Sunday, December 26, 2010

Italy Day 4: Day after Christmas

We finally awoke to sunshine! The apartment and the city out the window were practically unrecognizable from the gloom to which we had become accustomed. The golden glow beckoned us such that we wolfed down our breakfast (scrambled eggs with bursting sautéed cherry tomatoes and grated fresh parmesan cheese and whole-grain toast with local cherry jam) so we could rush outside before the clouds returned.

It was another day of mostly just wandering around the city again. The views we could catch out over the Tuscan countryside were all the more arresting, much greener greens even than before, and the stucco and terra cotta houses practically glowed in the sunshine. Our first stop of the day was the Medici fortress on the outskirts of town, built essentially as bragging rights after the final decisive victory of Florence over Siena. It is large and brick and empty and in very good repair, now essentially a walled public park with great views from the high walls back onto the old city and surrounds.

Of course it was snack time next, so off to Nanini’s coffee shop for a rice pastry, which we dutifully ate sitting in the sun in Il Campo (the main plaza) like good tourists. Our next stop, a farm in a green valley within the old city walls, was sadly closed, so no Italian mountain goats for us.

Instead we briskly strode through the Torre contrada / ghetto neighborhood toward the church of S. Clemente in S. Maria del Servi from which Lisa promised great views. Of course, as soon as we got there, the sun disappeared. So we just enjoyed the church itself, which was more effectively decorated and seemed more cozy than the other giant churches of the city. This one had a great mosaic over an exterior side door in which the skin of all the figures had turned green, probably something to do with the ancient paint’s pigments. Inside were two remarkably well-preserved mummies of 1300s saints, one of which looked disturbingly like me, and some very famous frescoes by the Lorenzetti brothers, which we ignored.

Lisa took us next to the grounds of the former city psychiatric hospital, now part of the University, and the nearby Porto Romana (Roman gate), very well-preserved with its whole gatehouse and gate tower and everything still intact. It was funny to see cars zooming through the gatehouse, since the road still enters the city there. Sitting in an arrow slit nook, we took a quick repast of Lisa’s favorite Italian beverage, a packaged iced tea with lemon and rosewater added.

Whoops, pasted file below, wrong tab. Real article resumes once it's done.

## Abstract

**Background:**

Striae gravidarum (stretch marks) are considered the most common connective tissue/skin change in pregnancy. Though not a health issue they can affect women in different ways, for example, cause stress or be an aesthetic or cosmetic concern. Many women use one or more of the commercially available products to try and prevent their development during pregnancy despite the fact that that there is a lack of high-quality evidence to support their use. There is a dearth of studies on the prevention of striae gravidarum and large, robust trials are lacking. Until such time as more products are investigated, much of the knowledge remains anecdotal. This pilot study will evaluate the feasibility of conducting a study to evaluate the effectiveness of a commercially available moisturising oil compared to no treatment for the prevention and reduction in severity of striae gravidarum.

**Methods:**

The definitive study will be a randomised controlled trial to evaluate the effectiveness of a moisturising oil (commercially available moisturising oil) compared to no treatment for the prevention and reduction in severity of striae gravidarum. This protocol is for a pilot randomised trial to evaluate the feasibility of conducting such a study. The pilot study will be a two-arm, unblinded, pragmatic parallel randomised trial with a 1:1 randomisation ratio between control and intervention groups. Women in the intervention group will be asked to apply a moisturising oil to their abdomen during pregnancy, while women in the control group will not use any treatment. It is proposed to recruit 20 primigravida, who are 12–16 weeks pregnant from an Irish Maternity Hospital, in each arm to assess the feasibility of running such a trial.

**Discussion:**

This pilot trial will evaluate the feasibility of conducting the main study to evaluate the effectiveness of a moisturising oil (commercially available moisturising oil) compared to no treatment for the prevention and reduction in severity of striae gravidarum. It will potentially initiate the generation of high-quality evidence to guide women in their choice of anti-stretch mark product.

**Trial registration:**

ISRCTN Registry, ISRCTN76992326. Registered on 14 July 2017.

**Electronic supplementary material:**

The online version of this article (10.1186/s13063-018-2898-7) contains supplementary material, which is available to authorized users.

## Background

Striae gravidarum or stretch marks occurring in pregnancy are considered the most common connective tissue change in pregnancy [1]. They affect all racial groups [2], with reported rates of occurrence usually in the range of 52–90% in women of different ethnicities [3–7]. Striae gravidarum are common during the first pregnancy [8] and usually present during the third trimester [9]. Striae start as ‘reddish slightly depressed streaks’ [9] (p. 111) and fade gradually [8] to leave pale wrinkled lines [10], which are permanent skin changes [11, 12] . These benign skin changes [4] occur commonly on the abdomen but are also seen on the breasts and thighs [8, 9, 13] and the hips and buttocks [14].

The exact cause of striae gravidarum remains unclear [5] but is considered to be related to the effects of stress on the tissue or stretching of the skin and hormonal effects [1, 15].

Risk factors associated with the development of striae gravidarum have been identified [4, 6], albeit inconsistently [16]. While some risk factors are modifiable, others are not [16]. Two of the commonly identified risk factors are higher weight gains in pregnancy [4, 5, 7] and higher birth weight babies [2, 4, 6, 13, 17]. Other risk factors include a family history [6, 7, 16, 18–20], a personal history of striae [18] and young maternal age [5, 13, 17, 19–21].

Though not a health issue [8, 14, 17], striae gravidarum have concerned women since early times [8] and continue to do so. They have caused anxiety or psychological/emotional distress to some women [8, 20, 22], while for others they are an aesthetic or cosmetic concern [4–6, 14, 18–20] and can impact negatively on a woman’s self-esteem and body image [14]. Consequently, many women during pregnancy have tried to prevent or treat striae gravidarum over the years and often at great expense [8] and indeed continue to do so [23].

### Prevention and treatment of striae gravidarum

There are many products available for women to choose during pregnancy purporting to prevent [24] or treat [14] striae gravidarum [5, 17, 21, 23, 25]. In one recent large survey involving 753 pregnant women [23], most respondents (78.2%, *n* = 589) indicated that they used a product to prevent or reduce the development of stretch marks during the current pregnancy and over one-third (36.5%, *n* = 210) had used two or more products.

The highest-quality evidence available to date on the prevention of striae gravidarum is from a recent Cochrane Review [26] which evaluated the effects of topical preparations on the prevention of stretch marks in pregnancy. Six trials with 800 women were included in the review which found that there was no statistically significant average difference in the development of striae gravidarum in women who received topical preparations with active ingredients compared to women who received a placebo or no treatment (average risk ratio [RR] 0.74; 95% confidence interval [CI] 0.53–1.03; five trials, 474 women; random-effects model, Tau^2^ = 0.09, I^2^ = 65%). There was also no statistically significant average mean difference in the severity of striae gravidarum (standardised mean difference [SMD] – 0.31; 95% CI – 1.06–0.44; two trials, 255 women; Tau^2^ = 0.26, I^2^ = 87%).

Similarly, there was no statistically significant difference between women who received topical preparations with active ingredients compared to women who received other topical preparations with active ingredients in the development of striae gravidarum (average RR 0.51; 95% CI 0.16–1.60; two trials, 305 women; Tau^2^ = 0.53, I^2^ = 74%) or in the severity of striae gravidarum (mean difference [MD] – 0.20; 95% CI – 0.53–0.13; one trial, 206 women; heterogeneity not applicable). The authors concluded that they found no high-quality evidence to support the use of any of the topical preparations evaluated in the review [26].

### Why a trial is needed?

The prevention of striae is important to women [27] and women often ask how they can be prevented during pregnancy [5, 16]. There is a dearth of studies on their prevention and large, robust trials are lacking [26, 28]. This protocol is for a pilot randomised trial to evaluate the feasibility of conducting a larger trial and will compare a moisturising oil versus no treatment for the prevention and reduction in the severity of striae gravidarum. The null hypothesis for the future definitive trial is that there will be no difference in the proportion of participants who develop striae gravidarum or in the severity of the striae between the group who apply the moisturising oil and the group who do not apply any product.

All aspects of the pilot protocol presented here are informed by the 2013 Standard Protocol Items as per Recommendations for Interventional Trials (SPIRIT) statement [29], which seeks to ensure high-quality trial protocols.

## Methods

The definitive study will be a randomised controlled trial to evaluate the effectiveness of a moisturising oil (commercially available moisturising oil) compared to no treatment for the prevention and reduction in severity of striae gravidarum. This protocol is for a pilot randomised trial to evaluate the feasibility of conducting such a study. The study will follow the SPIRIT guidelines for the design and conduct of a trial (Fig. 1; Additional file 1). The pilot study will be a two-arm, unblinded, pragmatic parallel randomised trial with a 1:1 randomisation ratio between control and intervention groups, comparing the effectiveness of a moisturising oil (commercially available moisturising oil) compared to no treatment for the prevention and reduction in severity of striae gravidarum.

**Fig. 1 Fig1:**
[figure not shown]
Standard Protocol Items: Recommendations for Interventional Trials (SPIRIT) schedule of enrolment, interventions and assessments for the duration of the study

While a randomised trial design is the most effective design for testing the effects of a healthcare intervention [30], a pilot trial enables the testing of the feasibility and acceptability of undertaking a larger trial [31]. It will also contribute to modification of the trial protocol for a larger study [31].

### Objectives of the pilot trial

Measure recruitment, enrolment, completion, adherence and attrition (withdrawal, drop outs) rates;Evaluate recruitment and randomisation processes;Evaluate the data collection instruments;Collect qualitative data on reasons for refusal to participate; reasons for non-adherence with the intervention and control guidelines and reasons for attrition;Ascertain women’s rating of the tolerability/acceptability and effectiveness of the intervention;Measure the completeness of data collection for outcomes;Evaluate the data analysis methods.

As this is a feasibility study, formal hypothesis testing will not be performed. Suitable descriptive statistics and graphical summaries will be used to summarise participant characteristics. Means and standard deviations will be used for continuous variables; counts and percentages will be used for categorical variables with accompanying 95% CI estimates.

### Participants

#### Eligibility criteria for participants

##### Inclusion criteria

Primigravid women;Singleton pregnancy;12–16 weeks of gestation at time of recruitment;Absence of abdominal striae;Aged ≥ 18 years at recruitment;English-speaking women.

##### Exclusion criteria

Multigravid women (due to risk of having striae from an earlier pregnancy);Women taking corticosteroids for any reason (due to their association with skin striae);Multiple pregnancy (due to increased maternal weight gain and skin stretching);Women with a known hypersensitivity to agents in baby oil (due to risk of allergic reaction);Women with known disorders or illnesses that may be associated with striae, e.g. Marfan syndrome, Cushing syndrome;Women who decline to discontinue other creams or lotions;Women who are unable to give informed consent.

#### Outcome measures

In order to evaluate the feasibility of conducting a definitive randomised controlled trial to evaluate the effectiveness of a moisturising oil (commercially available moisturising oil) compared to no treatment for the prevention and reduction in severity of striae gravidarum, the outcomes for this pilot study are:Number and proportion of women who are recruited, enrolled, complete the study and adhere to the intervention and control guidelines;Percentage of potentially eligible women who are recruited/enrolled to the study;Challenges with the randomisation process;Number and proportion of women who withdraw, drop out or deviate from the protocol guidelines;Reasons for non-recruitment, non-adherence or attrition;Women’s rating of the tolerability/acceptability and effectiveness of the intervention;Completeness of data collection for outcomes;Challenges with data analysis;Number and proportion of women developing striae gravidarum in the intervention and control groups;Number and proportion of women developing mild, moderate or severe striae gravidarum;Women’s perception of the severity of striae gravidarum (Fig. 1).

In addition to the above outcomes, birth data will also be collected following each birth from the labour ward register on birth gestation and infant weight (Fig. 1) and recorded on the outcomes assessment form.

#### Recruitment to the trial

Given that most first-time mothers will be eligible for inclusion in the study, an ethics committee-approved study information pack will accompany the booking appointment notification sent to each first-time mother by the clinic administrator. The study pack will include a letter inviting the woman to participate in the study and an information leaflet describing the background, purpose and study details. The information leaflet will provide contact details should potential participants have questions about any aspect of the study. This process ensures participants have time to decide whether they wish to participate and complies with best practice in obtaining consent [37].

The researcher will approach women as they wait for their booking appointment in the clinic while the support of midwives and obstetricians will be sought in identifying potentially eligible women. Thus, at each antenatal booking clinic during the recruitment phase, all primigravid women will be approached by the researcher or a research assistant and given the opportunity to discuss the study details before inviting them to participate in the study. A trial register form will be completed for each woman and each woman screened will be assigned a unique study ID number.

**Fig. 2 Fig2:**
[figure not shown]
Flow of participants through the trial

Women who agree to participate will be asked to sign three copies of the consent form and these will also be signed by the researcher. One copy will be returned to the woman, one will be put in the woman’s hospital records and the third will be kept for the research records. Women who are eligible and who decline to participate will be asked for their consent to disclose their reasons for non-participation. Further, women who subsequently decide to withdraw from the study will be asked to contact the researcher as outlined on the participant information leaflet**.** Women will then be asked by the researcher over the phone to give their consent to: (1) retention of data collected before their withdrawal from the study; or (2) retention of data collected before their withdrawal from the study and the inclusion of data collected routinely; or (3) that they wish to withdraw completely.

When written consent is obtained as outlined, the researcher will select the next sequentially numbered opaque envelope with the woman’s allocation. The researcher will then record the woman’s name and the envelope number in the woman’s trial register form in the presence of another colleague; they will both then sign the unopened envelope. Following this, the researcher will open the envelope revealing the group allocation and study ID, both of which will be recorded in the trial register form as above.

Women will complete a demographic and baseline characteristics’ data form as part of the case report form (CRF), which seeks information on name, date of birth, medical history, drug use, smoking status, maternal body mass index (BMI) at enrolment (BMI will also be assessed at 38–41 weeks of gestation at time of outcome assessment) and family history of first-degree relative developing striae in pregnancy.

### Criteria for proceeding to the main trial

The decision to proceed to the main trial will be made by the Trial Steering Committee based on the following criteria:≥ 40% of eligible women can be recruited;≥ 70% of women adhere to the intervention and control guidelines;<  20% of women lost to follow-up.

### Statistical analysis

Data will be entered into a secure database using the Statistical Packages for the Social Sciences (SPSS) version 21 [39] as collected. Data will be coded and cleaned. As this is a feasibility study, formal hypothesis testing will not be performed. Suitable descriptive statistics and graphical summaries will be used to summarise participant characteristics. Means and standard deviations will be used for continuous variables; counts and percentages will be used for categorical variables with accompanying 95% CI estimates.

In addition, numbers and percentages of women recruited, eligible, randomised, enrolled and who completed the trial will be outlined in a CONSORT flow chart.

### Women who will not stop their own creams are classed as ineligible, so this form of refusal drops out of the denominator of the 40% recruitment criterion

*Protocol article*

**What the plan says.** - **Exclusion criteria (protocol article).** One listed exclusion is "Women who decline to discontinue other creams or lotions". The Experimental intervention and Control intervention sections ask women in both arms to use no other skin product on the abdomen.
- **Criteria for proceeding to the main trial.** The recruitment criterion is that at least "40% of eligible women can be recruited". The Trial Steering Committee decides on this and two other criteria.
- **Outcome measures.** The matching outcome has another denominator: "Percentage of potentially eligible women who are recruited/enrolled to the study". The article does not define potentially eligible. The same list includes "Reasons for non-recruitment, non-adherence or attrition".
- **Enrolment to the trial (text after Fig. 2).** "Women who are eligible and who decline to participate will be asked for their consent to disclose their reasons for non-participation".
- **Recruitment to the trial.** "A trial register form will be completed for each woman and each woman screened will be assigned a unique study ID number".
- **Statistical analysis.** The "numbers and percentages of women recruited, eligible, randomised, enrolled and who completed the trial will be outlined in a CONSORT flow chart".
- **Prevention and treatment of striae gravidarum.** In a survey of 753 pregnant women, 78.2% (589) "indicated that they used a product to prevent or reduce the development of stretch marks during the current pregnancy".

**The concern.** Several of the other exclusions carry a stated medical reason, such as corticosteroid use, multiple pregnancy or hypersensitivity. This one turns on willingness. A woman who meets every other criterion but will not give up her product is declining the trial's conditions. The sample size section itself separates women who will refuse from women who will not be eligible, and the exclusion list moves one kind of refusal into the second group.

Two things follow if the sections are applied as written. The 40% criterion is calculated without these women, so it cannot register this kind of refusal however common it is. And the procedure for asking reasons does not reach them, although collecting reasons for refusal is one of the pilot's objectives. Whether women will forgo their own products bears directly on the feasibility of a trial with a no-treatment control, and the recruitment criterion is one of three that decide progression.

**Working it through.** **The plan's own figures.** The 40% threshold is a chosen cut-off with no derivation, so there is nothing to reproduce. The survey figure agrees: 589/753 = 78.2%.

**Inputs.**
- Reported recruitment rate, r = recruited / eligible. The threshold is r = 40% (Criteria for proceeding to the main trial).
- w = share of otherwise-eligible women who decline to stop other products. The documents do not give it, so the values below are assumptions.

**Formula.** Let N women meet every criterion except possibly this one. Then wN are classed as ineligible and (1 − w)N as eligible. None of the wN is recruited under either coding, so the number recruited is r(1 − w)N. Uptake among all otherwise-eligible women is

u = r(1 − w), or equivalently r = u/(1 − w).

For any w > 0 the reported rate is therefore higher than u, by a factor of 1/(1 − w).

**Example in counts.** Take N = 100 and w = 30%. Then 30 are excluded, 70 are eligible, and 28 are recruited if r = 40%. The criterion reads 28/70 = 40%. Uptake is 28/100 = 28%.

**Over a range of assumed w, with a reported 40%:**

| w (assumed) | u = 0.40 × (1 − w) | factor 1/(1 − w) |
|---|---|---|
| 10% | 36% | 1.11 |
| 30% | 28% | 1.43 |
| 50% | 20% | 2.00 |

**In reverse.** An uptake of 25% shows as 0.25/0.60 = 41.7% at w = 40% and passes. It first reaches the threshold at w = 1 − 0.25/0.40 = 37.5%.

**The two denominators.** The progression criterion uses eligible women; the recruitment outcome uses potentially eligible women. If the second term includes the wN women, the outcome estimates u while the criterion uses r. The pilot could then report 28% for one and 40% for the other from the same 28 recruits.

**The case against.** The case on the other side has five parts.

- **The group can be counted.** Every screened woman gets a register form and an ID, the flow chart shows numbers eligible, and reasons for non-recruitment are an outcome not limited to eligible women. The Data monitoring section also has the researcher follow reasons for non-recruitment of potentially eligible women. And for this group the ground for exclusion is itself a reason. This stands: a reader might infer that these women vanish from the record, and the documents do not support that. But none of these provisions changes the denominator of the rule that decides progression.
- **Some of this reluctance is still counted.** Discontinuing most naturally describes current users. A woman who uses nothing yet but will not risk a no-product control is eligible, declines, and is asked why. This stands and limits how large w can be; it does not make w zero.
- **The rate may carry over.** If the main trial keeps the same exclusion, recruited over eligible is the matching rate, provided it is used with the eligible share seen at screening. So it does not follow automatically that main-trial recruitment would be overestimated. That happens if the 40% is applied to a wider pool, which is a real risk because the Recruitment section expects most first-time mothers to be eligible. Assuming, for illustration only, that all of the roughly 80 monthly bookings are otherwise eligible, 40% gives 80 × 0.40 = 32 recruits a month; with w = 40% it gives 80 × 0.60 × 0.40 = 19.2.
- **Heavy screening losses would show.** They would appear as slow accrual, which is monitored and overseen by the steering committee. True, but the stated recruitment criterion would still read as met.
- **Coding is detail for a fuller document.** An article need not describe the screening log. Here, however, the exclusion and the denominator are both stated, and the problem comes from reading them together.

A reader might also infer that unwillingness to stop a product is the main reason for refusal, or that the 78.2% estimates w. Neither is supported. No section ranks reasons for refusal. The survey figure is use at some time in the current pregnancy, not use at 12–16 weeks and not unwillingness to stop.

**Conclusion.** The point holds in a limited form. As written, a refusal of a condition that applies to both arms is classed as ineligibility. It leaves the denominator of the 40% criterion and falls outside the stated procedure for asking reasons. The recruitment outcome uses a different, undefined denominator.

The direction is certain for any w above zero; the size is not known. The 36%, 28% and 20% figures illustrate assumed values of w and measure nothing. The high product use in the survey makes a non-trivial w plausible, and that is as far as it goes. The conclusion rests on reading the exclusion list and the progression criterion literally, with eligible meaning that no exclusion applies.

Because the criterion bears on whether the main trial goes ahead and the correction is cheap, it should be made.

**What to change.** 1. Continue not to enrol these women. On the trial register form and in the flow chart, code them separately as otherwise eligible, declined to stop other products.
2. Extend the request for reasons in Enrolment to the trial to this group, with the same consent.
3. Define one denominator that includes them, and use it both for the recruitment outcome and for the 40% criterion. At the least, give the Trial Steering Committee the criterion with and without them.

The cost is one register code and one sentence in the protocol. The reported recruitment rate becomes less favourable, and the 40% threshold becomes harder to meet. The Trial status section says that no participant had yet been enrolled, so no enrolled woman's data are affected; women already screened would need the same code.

Then commenced an endless nearly-futile search for open restaurant. During our search we kept our spirits up by going via the alley of potted plants of the day before, admiring the whimsical figures topping the hundreds of iron horse securing rings along the streets, and noting the dangerous toilet balconies mounted on the outside of the high walls. Unfortunately, all the swift walking from today and the past few days has brought about shinsplints in my legs, so I was miserably hobbling along the later streets.

After searching through about five neighborhoods we finally found an open restaurant, which was really quite delightful entirely in addition to it being warm, having chairs, and having food. Our table was in a very low arched brick nook that was either an old wine cellar or tunnel or oven or just a room for really small people. We ate more delicious food.

After checking email etc at Lisa’s freezing cold office, we felt justified in further indulging with intense hot chocolate, mine with milk and Lisa’s without milk, from a specialty sorbet-and-chocolate shop called Grom. My mother insanely got sorbet (it was freezing out!), a delicious Mandarin orange flavor.

Then on to the Teatro Dei Rozzi for an early-evening concert featuring the Unione Corale Senese (the Sienese Choralle), soprano Cristina Ferri and tenor Altero Mensi, and directed by Francesca Lazzeroni (who also sang a few of the soprano solos). The theater itself was interesting, small and set up in a very old mostly-circular terraced style. I’d call it over-decorated, though Ma says it was tasteful and appropriate for what it is, and Lisa says there’s no such thing as over-decorated, especially since they were singing Madame Butterfly. We got to sit in a box seat, since it was a free concert with open seating and we were near the front of the line: I felt very posh. The program was like Italian Opera’s Greatest Hits, with short selections from Verdi, Verdi, Donizetti, Verdi, Verdi, Cajkovskij, Puccini, Puccini, Puccini, (intermission), Puccini, Puccini, Puccini, Leoncavallo, Mascagni, Mascagni, and an unbilled encore sing-along. The crowd seemed to know all the pieces by heart, though only a few sounded vaguely familiar to me. The soloists were very, very, very stereotypically Italian: confident, highly dramatic, strident, loud, endearing, and quite talented. The youngish Ms. Ferri was lovely enough with her honest delight in her own performance and perfectly tailored modern gauzy dress to mostly excuse her over-use of vibrato, while Mr. Mensi was as sweet and dignified as his white hair and paunch would lead one to suspect. We walked/hobbled home singing the main melodic phrase of the last piece.

Dinner back at the apartment was leftovers of the previous meals plus more almond cookies, and more pecarino cheese with honey drizzled over it, and a Kinder egg (with purple bouncy toy). The three of us cozied up on the couch and sang all the Christmas carols we could think of, occasionally sung in the mode of monkeys and/or fish, which made me laugh so hard I had real trouble breathing. The later songs I accompanied on guitar, making my fingers ask what I was doing to them (as I haven’t played in years). Then sleep.

No comments: